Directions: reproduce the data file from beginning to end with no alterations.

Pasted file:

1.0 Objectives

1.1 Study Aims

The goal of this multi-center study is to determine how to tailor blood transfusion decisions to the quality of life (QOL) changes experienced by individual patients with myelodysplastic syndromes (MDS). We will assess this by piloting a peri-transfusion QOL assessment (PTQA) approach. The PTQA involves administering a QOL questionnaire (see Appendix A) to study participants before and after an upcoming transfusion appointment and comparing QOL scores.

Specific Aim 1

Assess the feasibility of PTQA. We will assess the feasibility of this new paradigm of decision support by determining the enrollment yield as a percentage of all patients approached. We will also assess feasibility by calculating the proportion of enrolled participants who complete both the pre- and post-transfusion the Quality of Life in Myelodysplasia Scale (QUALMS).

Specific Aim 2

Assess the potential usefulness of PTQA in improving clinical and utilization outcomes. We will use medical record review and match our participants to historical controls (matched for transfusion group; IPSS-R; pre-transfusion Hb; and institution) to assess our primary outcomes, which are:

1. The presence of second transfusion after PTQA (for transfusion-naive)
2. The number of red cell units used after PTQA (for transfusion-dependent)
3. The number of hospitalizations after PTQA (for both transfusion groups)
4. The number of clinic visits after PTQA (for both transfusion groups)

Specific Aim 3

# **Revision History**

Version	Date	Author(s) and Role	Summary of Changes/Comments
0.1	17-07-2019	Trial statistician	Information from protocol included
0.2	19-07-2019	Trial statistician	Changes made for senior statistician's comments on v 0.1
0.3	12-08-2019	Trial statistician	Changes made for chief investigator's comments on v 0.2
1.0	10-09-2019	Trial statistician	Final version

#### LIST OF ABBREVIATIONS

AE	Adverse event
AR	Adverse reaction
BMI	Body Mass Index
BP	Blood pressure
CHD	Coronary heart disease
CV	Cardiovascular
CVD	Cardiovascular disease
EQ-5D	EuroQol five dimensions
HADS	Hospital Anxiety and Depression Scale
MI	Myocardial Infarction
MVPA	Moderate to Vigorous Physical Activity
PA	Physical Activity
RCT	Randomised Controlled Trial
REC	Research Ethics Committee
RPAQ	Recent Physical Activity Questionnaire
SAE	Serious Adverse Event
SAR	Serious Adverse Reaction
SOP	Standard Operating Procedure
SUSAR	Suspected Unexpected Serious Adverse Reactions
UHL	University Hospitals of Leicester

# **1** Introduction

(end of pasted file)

1.0 Objectives

1.1 Study Aims

The goal of this multi-center study is to determine how to tailor blood transfusion decisions to the quality of life (QOL) changes experienced by individual patients with myelodysplastic syndromes (MDS). We will assess this by piloting a peri-transfusion QOL assessment (PTQA) approach. The PTQA involves administering a QOL questionnaire (see Appendix A) to study participants before and after an upcoming transfusion appointment and comparing QOL scores.

Specific Aim 1

Assess the feasibility of PTQA. We will assess the feasibility of this new paradigm of decision support by determining the enrollment yield as a percentage of all patients approached. We will also assess feasibility by calculating the proportion of enrolled participants who complete both the pre- and post-transfusion the Quality of Life in Myelodysplasia Scale (QUALMS).

Specific Aim 2

Assess the potential usefulness of PTQA in improving clinical and utilization outcomes. We will use medical record review and match our participants to historical controls (matched for transfusion group; IPSS-R; pre-transfusion Hb; and institution) to assess our primary outcomes, which are:

1. The presence of second transfusion after PTQA (for transfusion-naive)
2. The number of red cell units used after PTQA (for transfusion-dependent)
3. The number of hospitalizations after PTQA (for both transfusion groups)
4. The number of clinic visits after PTQA (for both transfusion groups)

Specific Aim 3

# **Revision History**

Version	Date	Author(s) and Role	Summary of Changes/Comments
0.1	17-07-2019	Trial statistician	Information from protocol included
0.2	19-07-2019	Trial statistician	Changes made for senior statistician's comments on v 0.1
0.3	12-08-2019	Trial statistician	Changes made for chief investigator's comments on v 0.2
1.0	10-09-2019	Trial statistician	Final version

#### LIST OF ABBREVIATIONS

AE	Adverse event
AR	Adverse reaction
BMI	Body Mass Index
BP	Blood pressure
CHD	Coronary heart disease
CV	Cardiovascular
CVD	Cardiovascular disease
EQ-5D	EuroQol five dimensions
HADS	Hospital Anxiety and Depression Scale
MI	Myocardial Infarction
MVPA	Moderate to Vigorous Physical Activity
PA	Physical Activity
RCT	Randomised Controlled Trial
REC	Research Ethics Committee
RPAQ	Recent Physical Activity Questionnaire
SAE	Serious Adverse Event
SAR	Serious Adverse Reaction
SOP	Standard Operating Procedure
SUSAR	Suspected Unexpected Serious Adverse Reactions
UHL	University Hospitals of Leicester

# **1** Introduction